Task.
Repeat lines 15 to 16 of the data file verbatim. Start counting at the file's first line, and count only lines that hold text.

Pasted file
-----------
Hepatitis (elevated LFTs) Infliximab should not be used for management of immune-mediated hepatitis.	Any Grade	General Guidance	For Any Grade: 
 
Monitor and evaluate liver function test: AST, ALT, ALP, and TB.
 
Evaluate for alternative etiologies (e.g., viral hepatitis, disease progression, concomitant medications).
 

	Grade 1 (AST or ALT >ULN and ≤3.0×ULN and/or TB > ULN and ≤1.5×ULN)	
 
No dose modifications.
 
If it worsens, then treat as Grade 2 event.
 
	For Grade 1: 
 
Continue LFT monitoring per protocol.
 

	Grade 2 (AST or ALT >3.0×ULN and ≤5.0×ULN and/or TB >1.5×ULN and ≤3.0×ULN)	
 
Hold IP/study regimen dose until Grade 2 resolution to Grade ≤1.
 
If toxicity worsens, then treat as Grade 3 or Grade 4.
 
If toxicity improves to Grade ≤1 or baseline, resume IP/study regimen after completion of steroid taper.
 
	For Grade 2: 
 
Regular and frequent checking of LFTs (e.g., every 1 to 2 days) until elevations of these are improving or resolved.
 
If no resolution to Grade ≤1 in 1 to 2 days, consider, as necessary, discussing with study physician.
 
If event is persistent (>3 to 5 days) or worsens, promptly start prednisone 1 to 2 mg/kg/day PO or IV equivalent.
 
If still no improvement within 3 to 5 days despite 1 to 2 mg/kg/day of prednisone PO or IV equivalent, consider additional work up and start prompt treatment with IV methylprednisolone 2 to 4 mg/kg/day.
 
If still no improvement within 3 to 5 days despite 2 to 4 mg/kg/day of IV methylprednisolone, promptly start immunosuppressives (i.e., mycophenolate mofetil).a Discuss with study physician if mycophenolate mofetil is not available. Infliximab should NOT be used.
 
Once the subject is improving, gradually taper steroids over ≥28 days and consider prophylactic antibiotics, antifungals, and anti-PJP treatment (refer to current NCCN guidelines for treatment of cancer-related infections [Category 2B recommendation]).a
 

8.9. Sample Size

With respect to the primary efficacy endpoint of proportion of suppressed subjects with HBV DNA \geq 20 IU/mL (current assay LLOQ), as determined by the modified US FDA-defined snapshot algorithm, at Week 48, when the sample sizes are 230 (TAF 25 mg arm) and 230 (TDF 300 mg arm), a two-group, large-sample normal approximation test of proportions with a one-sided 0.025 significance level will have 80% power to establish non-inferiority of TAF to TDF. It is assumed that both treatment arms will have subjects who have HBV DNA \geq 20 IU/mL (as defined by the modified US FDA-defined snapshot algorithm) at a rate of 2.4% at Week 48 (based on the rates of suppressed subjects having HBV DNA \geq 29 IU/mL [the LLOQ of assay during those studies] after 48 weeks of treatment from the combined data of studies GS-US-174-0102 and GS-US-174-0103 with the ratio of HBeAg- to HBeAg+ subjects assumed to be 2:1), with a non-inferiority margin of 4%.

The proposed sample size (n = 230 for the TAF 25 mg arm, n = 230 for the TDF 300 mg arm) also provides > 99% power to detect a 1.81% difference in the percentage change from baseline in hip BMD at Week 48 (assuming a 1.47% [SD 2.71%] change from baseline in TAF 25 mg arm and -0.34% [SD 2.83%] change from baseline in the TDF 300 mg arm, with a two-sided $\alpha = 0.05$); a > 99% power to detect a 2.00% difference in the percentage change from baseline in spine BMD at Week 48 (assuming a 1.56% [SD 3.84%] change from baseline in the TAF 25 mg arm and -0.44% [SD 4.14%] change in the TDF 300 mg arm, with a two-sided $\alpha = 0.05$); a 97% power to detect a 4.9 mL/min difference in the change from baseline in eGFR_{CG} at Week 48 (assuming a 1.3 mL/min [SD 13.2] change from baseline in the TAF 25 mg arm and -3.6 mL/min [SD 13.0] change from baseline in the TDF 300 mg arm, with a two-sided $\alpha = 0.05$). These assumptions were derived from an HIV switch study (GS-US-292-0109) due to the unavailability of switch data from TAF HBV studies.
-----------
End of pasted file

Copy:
If no resolution to Grade ≤1 in 1 to 2 days, consider, as necessary, discussing with study physician.
 
If event is persistent (>3 to 5 days) or worsens, promptly start prednisone 1 to 2 mg/kg/day PO or IV equivalent.
 